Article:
Product, Service & Design Innovation
Thinking Outside the Room:
Catalyzing and Speeding Up Purpose-Driven Innovation

The San Diego breeze rustles the palm fronds above the Mission Bay Patio - it's nice to be in an outdoor presentation space enjoying the Southern California climate.

The topic for the afternoon is innovation, and the panel brings a good range of perspective.

Carrie Majeske kicks things off by detailing some of Ford's initiatives under the tagline, "Driving change for a better world."

"We've got one foot in today's car and truck sales, and one foot in the future of mobility, wherever that takes us," Majeske says, and she describes examples of innovations such as soy-based seat foams, recycled seat fabrics, and post-consumer recycled carpeting used in the manufacture of under-hood plastics.

It strains credulity somewhat when she introduces the hulking F150 pickup as “a showpiece for sustainability.” But by explaining how the switch to a closed-loop aluminum body saves some 700 lbs per truck, improving fuel economy and performance, she shows that even those who make a more weighty transportation choice can benefit from innovation.

Ecosafe's Phil Ragan then asks a pointed question: "Can your product or brand survive ‘Zero Waste’ initiatives and the banning of organics from landfill?" With the help of a couple of animated videos, Ragan demonstrates how organics composting reduces methane and helps soils absorb more C02.

Paul Murray from the Shaw Industry Group starts his segment with a story:

"The term circular economy reminds me of my Dad. He would take a load to the dump and return with the top of an old dresser and make a table out of it."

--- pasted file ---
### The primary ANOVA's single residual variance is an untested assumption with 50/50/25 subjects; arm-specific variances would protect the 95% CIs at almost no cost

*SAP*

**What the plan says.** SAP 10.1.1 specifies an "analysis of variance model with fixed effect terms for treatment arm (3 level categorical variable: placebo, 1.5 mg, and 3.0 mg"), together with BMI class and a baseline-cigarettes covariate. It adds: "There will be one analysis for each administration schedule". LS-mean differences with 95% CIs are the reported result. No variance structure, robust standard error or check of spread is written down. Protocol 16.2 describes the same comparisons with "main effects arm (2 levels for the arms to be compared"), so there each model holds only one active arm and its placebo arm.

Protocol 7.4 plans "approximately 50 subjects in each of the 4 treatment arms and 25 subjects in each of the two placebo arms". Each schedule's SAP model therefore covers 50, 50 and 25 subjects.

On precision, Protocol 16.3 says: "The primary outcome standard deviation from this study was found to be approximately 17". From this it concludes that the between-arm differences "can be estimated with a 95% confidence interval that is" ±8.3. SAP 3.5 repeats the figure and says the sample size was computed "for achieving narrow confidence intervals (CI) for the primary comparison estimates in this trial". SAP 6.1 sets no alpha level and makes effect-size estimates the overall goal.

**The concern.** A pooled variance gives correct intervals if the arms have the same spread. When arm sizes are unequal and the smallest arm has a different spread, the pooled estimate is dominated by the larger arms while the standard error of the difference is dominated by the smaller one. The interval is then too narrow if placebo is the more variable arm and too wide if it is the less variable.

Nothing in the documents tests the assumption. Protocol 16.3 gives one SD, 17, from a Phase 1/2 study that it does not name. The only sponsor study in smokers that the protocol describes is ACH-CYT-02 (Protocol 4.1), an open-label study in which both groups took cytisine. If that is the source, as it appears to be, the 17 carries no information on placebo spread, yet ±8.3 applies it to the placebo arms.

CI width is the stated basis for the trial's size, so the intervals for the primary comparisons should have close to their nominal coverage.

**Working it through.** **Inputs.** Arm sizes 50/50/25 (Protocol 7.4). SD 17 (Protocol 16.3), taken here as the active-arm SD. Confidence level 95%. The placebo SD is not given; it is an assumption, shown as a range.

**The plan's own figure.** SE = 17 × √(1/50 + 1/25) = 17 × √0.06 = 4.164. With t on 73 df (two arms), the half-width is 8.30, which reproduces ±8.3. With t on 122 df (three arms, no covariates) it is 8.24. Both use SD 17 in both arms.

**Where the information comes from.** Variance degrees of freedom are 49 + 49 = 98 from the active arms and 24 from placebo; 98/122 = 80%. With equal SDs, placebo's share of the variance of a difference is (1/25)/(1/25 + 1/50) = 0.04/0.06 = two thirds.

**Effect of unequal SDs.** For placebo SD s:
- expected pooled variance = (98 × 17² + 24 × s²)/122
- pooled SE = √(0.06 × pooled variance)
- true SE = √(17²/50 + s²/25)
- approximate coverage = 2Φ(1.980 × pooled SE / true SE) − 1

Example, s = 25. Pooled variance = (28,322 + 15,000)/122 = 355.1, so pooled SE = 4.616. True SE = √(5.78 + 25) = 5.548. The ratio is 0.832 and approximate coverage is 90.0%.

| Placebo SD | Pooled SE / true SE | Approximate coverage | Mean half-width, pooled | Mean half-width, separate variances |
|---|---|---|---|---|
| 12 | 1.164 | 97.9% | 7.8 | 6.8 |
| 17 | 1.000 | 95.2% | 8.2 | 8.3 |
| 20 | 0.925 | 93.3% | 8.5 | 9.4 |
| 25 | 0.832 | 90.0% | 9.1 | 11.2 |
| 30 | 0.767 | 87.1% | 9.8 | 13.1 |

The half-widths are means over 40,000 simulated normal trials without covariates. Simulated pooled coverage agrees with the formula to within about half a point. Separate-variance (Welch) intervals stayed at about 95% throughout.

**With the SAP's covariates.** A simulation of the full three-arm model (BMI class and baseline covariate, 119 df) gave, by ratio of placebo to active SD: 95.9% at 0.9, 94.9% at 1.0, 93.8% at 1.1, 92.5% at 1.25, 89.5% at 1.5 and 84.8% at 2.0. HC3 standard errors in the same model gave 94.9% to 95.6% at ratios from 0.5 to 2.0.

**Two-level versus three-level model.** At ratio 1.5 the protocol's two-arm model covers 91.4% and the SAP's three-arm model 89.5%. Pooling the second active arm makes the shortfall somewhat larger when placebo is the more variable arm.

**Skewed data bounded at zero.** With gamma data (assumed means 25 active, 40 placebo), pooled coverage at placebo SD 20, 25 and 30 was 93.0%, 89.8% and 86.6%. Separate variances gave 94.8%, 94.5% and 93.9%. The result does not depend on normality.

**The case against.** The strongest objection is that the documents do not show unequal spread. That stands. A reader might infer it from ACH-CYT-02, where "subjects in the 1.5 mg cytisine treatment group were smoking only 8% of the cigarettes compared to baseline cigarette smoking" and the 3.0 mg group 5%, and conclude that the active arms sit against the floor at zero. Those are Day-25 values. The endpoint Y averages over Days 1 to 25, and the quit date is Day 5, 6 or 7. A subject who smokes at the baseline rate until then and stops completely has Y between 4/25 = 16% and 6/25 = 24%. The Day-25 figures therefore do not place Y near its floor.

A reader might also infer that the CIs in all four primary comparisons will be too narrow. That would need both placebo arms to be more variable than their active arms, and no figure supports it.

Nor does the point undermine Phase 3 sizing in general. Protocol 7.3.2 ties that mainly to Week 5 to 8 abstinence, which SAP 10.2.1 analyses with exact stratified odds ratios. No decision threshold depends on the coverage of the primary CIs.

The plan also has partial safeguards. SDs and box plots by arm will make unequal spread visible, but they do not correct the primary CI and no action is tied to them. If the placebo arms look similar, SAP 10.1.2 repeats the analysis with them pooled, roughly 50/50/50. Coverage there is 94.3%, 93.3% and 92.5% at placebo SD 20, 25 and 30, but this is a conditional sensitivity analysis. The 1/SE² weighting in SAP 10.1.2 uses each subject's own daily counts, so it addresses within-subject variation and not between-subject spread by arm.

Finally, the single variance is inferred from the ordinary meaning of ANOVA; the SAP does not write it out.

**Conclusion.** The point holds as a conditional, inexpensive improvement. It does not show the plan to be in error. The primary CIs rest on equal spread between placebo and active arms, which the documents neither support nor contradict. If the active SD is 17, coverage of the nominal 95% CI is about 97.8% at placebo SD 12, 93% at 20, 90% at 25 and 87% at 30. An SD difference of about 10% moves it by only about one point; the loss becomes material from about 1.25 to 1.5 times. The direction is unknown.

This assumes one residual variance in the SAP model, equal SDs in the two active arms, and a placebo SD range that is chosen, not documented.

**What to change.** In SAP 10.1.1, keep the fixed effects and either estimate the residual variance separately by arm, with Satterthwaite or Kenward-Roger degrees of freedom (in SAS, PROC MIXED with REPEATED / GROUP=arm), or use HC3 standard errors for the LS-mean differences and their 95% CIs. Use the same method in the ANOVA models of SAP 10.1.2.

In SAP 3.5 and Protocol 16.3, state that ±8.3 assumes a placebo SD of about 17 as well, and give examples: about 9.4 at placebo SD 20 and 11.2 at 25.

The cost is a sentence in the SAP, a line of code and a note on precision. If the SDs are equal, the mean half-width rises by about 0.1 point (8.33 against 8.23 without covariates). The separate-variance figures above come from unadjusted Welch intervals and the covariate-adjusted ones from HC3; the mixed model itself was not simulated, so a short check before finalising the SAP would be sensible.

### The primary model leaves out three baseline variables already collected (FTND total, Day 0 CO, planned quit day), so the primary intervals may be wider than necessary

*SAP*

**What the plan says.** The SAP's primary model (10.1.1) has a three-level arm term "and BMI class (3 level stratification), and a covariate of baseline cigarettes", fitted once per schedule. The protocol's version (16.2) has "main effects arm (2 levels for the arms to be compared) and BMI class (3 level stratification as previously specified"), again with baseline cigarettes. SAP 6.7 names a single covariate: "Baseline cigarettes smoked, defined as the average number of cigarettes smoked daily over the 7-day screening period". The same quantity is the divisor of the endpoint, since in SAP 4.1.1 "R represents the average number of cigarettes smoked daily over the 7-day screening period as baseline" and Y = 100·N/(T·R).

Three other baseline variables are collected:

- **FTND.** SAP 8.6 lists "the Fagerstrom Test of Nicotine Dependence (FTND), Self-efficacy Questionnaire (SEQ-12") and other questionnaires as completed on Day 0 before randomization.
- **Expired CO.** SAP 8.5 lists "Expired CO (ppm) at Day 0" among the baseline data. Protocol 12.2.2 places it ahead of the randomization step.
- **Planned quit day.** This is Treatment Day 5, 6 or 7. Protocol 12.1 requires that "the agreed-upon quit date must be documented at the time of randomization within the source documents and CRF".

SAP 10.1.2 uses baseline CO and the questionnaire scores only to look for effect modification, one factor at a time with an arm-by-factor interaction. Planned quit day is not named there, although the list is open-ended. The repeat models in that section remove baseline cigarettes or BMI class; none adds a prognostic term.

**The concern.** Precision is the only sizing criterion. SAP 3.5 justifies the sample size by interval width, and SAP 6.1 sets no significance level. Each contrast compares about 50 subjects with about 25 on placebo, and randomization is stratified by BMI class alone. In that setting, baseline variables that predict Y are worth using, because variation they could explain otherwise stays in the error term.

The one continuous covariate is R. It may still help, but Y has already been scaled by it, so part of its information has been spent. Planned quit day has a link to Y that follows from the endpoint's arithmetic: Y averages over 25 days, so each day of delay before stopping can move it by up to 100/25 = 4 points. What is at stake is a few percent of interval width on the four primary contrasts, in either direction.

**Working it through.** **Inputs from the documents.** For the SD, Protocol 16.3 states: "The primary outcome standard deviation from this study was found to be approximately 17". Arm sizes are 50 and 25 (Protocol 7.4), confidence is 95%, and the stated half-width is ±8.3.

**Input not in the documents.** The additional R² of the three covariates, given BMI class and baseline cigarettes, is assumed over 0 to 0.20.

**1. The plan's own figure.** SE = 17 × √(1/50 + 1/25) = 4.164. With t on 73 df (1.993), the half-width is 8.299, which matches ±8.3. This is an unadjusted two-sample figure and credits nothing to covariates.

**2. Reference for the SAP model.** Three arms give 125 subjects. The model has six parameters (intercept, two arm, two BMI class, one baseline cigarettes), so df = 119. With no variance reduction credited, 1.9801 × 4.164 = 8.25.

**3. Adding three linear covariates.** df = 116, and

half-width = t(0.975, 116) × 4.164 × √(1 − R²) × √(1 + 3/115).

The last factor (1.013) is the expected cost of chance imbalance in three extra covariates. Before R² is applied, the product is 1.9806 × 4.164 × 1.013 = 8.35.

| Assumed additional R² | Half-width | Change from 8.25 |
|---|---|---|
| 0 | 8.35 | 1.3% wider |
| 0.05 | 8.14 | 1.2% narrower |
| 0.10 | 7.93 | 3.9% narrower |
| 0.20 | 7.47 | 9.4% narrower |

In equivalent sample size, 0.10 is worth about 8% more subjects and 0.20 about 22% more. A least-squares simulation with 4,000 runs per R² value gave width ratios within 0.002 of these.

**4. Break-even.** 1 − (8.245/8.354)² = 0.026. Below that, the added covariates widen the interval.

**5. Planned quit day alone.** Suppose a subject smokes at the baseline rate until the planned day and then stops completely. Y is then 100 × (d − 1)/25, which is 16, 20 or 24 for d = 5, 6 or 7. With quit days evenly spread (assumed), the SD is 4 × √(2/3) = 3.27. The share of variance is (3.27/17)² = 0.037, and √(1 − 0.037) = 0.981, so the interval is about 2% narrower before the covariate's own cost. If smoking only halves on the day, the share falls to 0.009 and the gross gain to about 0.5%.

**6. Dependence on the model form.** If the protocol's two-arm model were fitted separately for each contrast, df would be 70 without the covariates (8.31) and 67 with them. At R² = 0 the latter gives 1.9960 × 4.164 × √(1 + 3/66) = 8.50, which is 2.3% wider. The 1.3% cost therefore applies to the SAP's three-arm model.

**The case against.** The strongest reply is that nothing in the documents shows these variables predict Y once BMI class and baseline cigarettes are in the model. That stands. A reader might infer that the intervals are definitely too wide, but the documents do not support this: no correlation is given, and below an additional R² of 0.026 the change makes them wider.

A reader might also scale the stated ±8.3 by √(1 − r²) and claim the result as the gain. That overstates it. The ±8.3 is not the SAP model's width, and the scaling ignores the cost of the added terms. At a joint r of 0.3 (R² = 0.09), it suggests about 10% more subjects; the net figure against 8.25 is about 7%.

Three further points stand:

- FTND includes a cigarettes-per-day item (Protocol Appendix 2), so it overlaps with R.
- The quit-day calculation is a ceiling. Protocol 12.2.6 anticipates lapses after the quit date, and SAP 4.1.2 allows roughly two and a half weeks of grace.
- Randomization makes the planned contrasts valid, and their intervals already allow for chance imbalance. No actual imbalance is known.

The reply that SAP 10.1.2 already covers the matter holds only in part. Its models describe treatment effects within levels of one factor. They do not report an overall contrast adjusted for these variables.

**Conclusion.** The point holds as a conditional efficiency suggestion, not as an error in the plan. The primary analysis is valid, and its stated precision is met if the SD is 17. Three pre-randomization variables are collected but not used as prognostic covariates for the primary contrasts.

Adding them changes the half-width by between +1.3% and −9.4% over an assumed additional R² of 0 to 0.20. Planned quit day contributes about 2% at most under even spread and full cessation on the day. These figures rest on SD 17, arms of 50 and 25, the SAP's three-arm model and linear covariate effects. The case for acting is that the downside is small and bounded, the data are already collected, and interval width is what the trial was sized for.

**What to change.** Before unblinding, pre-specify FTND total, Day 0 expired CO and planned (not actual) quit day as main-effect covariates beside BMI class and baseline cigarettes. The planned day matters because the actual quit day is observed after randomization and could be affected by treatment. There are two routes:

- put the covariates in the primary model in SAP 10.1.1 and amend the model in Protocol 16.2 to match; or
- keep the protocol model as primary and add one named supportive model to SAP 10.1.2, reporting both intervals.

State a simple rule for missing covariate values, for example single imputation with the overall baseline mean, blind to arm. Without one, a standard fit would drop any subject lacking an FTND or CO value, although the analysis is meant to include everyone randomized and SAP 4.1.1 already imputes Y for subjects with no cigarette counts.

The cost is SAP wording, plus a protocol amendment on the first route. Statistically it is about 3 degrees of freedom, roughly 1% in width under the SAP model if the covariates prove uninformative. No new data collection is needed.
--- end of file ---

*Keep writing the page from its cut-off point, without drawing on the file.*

This no-nonsense approach no doubt helps when managing sustainability for the world's biggest carpet manufacturer. Shaw currently uses over three billion recycled plastic bottles a year as part of manufacturing over 10 million square yards of carpet per week.

Working to build a circular economy model, Shaw currently manufactures carpet tiles with a 1-800 number on the back encouraging their return and recycling. Murray admits that closing the loop is difficult.

"We really want the tiles back," he explains, "but it's hard when the last owner (usually a carpet installer) is not the user."

In the workshop portion of the session, the audience had a few minutes to answer some key questions around the future of sustainable workplaces, behavioral change and closing the loop to head toward circular economy models.

Gathering around the flip charts at the base of large jungle trees, we come up with a fairly forward thinking set of responses for five minutes of brainstorming:

  • Educate - drive inspiration and demand behavioral change;
  • Build the recycling cost into the product;
  • Track & label products with embedded technology;
  • Consider flexible working - which office spaces could be shared? (with privacy considerations)

But the idea that sticks with me most is a three-word directive from a slide in Ragan's deck on helping encourage proper waste diversion:

“Stop. Think. Sort.”


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